Oakland native Sheila E. returns to where it all began
I first learned of Sheila E. almost 25 years ago as a young kid stuck in traffic on I-80 listening to the radio as my parents “used” my siblings and I to gain entry into the carpool lane.
Some of my earliest memories are of my mother passing our street on the way home and looping an extra block to let one of Sheila E.’s classic titles play all the way through on the radio.
Though her catalog is extensive, “Glamorous Life,” “Love Bizarre” and her background vocals on Prince’s “Erotic City” are the first songs that come to mind.
Being a child of Bay Area natives, I recall hearing stories of Bay Area functions in the ’80s where Sheila E.’s music was an immediate party-starter. During this pre-social media era, I recall learning about her career rise from members of my family.
The Bay Area, and Oakland specifically, has a well documented history of its contributions to funk music. Tower of Power, Sly and the Family Stone, and Carlos Santana are just a few names that are immediately recognizable. However, Sheila E.’s rise to the national stage is particularly special for Bay Area music fans because they got to witness her ascent from the tutelage of her father, Peter Escovedo, to the global stage.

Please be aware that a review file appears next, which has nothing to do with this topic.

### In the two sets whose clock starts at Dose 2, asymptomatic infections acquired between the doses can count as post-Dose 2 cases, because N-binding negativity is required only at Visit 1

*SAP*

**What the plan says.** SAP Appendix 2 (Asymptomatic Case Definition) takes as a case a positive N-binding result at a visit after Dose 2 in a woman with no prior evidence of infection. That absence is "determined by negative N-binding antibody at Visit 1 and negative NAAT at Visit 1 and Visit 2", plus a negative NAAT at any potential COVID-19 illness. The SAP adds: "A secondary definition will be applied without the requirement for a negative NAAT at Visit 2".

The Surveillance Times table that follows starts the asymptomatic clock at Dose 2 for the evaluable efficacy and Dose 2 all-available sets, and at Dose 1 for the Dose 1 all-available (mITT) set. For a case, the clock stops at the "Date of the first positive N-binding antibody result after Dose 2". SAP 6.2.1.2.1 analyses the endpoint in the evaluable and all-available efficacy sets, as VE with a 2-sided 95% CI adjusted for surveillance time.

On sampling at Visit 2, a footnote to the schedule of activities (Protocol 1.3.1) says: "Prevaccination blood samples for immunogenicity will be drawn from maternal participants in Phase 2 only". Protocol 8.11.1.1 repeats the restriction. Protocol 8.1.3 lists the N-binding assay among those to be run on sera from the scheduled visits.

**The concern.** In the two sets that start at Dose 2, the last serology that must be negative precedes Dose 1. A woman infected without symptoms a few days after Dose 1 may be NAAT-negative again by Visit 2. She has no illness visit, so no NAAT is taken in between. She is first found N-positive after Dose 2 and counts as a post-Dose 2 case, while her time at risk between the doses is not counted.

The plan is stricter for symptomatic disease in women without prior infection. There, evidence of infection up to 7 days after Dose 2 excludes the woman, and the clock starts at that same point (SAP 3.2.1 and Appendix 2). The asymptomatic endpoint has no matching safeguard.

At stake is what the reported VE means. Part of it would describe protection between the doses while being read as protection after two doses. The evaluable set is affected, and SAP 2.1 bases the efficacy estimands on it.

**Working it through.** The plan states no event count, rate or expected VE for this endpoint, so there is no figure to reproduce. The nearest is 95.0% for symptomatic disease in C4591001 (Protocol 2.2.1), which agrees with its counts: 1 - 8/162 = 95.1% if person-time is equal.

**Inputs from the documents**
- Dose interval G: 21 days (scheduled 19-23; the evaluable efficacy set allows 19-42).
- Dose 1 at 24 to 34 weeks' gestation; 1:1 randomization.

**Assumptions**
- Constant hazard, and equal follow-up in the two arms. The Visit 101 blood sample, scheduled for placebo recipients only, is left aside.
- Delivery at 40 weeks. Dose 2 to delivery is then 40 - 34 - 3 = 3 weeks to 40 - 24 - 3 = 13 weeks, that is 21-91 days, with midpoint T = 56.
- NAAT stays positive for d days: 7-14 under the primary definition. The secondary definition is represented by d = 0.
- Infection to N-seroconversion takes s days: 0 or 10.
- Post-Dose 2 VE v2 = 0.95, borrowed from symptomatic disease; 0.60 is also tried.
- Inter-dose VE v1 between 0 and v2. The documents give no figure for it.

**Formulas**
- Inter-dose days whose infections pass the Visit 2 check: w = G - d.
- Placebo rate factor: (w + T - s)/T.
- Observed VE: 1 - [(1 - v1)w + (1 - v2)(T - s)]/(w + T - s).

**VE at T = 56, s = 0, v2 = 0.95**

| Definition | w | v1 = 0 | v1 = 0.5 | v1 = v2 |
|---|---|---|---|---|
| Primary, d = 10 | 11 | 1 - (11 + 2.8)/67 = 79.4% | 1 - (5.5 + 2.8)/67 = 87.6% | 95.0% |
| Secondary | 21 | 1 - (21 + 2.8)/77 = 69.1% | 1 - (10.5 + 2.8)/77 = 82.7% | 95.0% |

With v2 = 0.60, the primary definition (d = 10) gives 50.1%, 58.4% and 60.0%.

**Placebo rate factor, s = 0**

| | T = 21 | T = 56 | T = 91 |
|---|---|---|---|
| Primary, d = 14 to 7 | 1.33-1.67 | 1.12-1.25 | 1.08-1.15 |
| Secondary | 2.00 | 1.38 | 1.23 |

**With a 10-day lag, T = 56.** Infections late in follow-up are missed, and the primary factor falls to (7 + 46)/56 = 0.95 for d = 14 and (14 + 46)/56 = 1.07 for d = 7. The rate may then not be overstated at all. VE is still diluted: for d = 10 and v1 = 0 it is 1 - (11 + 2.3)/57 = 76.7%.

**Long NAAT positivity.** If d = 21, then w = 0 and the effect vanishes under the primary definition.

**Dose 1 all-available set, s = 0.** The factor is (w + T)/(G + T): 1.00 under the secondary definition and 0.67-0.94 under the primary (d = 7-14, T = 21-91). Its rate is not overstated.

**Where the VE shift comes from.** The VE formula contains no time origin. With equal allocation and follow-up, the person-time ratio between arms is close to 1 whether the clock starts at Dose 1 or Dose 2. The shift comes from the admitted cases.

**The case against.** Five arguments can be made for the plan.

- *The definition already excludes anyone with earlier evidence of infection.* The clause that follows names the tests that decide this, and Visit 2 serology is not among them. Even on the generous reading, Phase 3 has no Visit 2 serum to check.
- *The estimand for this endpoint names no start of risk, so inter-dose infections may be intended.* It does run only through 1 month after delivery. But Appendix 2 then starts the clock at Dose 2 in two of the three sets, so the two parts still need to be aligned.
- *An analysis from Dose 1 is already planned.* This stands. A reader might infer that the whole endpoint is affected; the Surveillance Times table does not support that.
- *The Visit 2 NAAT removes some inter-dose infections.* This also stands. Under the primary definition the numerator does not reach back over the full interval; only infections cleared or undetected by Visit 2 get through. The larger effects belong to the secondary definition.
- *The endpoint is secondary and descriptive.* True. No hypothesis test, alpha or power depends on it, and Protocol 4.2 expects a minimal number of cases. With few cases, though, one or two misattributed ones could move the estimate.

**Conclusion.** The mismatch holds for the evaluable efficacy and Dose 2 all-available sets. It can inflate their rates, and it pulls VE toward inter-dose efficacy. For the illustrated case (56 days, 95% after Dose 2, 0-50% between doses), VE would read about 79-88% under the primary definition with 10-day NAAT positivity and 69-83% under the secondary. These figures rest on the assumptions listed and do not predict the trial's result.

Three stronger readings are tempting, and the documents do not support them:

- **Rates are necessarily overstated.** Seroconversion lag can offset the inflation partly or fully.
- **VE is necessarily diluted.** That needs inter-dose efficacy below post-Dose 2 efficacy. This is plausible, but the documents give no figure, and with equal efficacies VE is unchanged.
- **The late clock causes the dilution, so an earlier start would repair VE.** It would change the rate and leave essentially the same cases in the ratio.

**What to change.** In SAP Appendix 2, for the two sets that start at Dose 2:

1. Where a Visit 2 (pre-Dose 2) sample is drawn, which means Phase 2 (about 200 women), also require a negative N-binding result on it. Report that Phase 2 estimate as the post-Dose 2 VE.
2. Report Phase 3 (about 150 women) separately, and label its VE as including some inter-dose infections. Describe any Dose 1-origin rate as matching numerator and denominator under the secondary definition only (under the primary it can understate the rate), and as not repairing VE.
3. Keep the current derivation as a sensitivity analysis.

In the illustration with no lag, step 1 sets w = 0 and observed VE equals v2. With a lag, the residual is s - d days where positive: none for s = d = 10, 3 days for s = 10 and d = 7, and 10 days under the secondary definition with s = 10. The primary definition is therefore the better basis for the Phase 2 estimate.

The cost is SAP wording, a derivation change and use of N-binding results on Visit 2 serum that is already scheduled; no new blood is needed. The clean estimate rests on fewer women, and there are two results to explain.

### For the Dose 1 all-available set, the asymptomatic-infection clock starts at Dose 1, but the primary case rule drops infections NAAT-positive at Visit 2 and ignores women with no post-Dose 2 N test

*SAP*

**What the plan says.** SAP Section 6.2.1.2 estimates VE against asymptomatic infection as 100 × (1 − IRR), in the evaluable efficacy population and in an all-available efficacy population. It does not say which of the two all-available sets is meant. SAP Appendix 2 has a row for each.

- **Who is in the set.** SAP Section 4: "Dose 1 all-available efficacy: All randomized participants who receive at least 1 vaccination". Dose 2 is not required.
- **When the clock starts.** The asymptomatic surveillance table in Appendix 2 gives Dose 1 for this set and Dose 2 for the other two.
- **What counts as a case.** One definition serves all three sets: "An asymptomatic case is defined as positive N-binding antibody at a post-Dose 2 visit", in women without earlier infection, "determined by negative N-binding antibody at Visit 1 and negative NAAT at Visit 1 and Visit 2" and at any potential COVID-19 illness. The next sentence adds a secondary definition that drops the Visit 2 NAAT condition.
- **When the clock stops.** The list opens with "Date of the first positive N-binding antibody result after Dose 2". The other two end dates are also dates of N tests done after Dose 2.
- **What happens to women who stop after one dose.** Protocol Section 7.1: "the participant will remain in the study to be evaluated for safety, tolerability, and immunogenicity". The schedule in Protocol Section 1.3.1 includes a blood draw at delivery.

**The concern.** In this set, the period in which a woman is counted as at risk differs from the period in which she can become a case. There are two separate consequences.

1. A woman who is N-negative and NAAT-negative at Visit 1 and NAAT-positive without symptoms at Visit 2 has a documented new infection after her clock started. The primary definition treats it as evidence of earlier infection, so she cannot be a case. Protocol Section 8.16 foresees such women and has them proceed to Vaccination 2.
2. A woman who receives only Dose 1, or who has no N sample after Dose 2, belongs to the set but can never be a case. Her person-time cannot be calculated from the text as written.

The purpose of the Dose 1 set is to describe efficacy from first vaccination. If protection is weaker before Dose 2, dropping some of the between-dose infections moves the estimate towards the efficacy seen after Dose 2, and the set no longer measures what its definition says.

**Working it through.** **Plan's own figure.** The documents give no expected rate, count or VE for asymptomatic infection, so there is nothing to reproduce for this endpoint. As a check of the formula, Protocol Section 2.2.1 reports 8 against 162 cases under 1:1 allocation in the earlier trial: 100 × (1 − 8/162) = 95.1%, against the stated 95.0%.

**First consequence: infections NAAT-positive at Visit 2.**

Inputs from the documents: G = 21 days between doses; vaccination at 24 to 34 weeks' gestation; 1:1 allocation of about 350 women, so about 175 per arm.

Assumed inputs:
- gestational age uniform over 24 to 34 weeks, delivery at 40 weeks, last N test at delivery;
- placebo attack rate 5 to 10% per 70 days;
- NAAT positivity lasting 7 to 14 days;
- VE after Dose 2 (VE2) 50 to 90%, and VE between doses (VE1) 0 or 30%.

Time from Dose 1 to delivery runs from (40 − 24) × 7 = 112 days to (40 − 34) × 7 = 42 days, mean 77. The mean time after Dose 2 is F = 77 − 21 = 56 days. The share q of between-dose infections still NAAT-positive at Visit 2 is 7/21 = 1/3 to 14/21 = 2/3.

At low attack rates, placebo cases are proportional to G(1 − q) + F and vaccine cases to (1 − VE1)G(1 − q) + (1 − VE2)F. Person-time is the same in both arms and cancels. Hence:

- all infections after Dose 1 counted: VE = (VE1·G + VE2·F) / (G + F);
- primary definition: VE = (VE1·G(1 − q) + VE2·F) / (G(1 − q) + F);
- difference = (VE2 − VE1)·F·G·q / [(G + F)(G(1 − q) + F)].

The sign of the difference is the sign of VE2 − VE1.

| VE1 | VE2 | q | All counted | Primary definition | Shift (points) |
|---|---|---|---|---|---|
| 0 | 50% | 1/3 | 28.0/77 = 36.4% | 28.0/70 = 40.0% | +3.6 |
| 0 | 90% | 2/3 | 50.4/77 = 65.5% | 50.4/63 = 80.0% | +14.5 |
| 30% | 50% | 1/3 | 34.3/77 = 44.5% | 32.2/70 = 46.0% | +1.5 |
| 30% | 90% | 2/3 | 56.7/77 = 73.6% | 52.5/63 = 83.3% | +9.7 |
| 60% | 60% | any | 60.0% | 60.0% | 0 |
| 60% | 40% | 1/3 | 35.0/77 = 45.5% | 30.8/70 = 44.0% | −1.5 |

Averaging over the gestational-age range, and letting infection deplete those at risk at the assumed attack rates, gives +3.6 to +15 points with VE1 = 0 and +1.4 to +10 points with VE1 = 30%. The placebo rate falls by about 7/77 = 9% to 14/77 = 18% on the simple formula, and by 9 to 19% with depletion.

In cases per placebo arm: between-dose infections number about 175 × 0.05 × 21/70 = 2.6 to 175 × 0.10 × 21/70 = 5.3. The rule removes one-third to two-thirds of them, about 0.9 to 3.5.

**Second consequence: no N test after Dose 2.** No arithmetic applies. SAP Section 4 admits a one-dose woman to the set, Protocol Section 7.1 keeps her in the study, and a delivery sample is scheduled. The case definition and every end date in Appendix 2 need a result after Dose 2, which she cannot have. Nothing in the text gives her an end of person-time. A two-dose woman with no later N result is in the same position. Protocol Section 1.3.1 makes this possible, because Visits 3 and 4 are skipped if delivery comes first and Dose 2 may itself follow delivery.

“I picked up learning the percussion by watching my dad play every single day, and practicing in the house,” Sheila E. recalls.
Pete Escovedo and brother, Coke, were briefly in Santana, and later started the Latin-Rock group Azteka. Sheila E.’s uncle, Alejandro Escovedo, is an influential rock musician as well. Although she grew up in a musical family, some might be surprised that music wasn’t her first career aspiration.
“My passion was to either be the first girl astronaut on the moon, or to win a gold medal in track and field because I was an athlete, and I was training to be in the Olympics,” Sheila E. revealed.
So what was the pivotal moment that led her down the path seen today? It was at the age of 15, when she performed with her dad at a concert in San Francisco.
“That one show that I played with him was when I realized this was what I was supposed to do,” she said.
While raised in a musical family, it was the entire Bay Area musical ecosystem that helped cultivate the star who is known today. Not only was it from the long list of Bay Area funk legends, but also the plethora of opportunities for people to hear and play great music.
“In the Bay Area, again, there were jam sessions on the weekends of people getting together, and we would play out in Berkeley on the square, and at the parks by the lake. It was just everyone knew where to go to hang out and just play music together,” said Sheila E.